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Should a Google Glass security policy be at the ready?

Though perhaps a ways off, it may be worthwhile to prepare a Google Glass security policy now, before it's a problem. Expert Joseph Granneman explains what to expect.

Google Glass hasn't popped up yet in our organization, but I feel like it's only a matter of time. Should I have a Google Glass security policy ready? What are the risks the gadget most likely poses?

No one had ever considered the security implications of BYOD when the iPhone was introduced in 2007. IT departments everywhere started to get demands from employees to get these new devices on the company network. The iPhone was expensive, so the early adopters tended to be managers and executives who could bypass company security policies. Information security professionals were left in a mad scramble to find ways to protect company data on these new devices. Google Glass could have the same type of impact, but this time, information security departments should be prepared with policies in advance.

Google Glass may not be as popular the original iPhone, but it represents a new form factor for technology in that it is worn by the user. The policies that need to be developed should address this broader category of wearable technology security and not just focus on Google Glass. Many of the existing policies in place to cover mobile devices can be modified to include wearable devices. These policies would include restrictions on employees taking pictures or video of company property and using the devices on company time. Currently, the only way to prevent personal usage of Google Glass would be to require the employee to remove the device while on duty. This works until Google integrates Glass with prescription lenses and thus adds further complications.

The rate of smartphone adoption after the initial iPhone surprised everyone. These devices introduced many new types of threats to companies, yet their adoption was so rapid that the demand overwhelmed information security departments. Google Glass takes the smartphone risks to a new level. The camera is still there, but it is more discreet than a smartphone. Google Glass contains the same types of sensors as a smartphone, but now includes eye tracking, so the camera not only sees what users are viewing but knows where they are focusing their attention. This feature dramatically increases the potential for industrial espionage.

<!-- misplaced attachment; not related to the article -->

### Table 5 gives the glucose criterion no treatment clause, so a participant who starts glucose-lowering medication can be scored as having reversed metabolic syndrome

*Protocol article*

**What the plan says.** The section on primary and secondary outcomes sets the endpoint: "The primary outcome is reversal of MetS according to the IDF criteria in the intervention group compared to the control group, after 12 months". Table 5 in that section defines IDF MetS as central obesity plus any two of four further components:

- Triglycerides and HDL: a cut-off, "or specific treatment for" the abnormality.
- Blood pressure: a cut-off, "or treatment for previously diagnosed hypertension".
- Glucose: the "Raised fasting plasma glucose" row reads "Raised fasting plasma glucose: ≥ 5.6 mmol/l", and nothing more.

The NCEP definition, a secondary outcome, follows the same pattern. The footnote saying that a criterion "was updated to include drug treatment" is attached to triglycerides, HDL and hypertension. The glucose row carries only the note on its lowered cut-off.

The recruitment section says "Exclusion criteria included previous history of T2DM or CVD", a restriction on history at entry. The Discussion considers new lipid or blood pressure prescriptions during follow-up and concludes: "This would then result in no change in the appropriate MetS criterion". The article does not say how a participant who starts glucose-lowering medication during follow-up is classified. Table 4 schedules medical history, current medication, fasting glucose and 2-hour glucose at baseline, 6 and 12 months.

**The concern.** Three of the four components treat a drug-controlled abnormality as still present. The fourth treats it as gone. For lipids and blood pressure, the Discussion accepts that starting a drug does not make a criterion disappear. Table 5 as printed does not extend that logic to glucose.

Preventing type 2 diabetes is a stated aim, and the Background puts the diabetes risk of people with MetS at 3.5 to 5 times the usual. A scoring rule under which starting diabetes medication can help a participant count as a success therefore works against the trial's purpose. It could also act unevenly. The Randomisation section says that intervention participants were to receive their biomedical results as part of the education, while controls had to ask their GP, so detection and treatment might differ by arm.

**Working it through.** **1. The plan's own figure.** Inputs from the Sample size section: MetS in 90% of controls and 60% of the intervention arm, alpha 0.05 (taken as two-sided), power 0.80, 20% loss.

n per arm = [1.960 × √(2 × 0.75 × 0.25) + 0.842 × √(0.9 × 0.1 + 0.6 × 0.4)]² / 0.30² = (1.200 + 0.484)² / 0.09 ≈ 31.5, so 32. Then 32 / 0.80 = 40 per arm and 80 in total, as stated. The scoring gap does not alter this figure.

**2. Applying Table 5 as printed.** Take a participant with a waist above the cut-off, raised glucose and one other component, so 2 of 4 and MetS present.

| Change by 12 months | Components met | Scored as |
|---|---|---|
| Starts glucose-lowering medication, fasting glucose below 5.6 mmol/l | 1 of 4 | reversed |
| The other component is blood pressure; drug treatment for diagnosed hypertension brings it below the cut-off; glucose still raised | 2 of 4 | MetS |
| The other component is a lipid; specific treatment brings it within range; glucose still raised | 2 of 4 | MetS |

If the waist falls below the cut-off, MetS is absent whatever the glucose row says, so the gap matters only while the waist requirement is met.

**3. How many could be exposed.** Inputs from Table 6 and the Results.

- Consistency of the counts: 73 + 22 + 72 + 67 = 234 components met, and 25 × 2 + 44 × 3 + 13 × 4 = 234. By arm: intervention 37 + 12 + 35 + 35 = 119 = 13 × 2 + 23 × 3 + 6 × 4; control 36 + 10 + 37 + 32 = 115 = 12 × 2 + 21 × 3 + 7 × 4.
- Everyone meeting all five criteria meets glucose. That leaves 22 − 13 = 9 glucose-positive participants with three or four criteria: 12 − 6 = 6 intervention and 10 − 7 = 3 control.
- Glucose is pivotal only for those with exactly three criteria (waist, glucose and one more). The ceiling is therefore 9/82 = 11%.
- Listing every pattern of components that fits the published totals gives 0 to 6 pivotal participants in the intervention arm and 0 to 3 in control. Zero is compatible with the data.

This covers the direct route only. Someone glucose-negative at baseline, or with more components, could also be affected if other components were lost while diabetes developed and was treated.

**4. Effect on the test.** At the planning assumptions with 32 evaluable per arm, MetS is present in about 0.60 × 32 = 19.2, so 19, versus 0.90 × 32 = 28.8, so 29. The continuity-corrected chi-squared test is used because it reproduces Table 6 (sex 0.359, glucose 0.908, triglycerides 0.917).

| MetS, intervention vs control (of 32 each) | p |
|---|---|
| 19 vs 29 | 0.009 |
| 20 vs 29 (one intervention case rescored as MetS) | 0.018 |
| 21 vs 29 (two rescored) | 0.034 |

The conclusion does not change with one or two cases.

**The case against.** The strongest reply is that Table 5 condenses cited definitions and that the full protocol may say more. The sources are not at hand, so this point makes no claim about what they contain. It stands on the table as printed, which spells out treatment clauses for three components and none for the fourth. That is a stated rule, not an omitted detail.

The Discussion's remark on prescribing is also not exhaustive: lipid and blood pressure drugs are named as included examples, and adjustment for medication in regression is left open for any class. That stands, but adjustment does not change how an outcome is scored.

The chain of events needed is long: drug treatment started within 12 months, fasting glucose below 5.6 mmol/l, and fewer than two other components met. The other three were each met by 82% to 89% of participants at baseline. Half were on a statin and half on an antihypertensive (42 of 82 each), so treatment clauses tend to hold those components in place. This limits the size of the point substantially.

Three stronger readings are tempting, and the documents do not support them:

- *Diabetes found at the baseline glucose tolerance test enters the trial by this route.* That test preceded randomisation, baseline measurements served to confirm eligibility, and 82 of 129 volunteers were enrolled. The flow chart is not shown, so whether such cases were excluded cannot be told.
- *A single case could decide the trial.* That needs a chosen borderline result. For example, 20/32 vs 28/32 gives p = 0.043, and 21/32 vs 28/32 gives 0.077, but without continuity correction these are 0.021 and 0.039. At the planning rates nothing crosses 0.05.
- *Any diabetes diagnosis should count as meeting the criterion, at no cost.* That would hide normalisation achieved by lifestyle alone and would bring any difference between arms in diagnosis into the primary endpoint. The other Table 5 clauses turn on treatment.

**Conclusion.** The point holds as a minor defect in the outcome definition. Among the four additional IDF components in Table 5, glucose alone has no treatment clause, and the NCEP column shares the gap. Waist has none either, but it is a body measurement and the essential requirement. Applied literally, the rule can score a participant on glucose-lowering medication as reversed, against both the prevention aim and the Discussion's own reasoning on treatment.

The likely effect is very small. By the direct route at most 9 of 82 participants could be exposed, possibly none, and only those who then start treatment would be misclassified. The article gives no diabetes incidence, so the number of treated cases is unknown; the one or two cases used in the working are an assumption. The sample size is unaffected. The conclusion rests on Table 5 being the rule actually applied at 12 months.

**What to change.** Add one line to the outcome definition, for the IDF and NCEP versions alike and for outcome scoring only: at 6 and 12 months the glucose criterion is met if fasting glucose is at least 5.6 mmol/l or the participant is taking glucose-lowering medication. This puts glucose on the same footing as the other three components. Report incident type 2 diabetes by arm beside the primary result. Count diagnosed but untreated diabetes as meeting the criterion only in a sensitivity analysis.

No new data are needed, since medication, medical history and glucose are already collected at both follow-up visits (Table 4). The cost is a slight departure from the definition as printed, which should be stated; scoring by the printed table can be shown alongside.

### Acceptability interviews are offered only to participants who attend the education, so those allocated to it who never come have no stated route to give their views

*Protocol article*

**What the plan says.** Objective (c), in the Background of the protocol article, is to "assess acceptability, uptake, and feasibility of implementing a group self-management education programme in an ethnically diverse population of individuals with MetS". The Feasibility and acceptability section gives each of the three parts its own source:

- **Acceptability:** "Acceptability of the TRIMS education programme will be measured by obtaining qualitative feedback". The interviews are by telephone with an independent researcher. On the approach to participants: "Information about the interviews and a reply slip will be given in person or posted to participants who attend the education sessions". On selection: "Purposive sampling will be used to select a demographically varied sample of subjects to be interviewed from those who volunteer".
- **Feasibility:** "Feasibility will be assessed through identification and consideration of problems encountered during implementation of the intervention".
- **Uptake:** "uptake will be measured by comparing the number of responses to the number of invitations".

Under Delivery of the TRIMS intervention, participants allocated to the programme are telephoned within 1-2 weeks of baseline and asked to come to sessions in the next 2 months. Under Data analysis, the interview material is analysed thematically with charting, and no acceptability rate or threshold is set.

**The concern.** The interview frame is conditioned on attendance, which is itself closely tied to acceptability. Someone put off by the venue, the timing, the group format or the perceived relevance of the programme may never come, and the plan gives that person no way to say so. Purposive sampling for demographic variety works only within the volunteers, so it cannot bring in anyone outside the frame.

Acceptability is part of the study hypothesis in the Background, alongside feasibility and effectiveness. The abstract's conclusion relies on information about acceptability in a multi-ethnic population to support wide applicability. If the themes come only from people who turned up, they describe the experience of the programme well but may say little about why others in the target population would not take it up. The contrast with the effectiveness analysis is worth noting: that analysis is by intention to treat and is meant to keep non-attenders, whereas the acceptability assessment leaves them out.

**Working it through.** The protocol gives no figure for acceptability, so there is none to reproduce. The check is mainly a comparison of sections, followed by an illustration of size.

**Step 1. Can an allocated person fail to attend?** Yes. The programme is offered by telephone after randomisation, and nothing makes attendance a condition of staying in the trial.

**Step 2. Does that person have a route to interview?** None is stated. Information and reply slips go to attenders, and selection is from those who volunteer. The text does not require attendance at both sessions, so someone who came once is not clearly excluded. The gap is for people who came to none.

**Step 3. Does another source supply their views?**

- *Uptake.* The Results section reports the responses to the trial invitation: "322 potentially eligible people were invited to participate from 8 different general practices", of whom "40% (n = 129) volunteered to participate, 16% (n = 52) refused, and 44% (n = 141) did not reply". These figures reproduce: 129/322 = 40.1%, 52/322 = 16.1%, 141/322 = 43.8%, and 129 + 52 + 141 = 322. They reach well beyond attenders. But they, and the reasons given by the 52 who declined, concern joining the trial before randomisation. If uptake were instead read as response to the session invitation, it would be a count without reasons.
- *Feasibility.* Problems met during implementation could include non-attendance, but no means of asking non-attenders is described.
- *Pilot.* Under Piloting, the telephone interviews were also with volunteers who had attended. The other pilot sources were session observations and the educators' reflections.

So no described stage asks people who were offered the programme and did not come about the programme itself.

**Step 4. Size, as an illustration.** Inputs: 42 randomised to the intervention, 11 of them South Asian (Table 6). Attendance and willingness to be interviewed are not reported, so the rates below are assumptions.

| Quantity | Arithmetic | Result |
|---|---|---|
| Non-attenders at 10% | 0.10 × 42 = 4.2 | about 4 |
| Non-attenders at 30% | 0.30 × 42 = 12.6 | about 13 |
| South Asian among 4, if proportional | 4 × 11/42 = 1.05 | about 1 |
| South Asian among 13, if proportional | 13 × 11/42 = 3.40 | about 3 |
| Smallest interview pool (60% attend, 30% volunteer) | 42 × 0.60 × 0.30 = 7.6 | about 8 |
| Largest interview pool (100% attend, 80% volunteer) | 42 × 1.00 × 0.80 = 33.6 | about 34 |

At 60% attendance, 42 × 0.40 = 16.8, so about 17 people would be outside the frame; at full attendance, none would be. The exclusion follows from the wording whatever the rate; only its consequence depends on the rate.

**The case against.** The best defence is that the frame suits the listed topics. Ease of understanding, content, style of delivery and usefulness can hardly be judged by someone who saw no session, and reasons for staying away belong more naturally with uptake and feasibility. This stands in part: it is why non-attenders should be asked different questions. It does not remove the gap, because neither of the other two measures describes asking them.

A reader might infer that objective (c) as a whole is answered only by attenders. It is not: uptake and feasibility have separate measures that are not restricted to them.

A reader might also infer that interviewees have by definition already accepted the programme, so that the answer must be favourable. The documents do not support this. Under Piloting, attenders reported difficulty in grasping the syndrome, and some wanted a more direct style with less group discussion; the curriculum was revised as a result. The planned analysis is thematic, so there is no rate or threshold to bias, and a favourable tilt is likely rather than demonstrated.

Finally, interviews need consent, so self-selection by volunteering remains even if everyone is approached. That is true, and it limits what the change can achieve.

One of the biggest concerns for Google Glass is the potential for a compromise by malware. The underlying operating system for Google Glass is based on Android, which will help both legitimate and malicious developers port their applications to this new platform. Android does not have a stellar reputation for security, but Google has continually improved the platform since its introduction. The situation will worsen when the inevitable imitator products are introduced without Google's focus on improving security. Would anyone really want the Google Glass equivalent to the generic $60 Android tablet in their corporate environment?

Information security departments should prepare for Google Glass by developing strategies and policies now. These policies should not focus just on the Google device but should include all wearable technology. These products take mobile device risk to a higher level with new types of sensors and the same types of vulnerabilities. The imitator products will not be far behind, so it is important to act quickly to avoid being overwhelmed as we were in 2007 by the iPhone introduction.

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This was last published in October 2014

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I think the right question is whether a security policy for all new technology should be at the ready - limiting to just Google Glass (or any other product) is not going to be as effective. It'll also be too easy to put off, because you can say 'oh, we're not going to use Google Glass', when really you should be thinking about all potential similar tech coming around the bend.
Creating new policies for specific technologies - be it Google Glass, IoT, "cybersecurity", etc. is an exercise in keeping busy and not much else...Instead, create policies at a higher-level than can address ALL new technologies, not just the latest cutesy names vendors come up with for the same old computing devices. More resources on security policy creation and management here.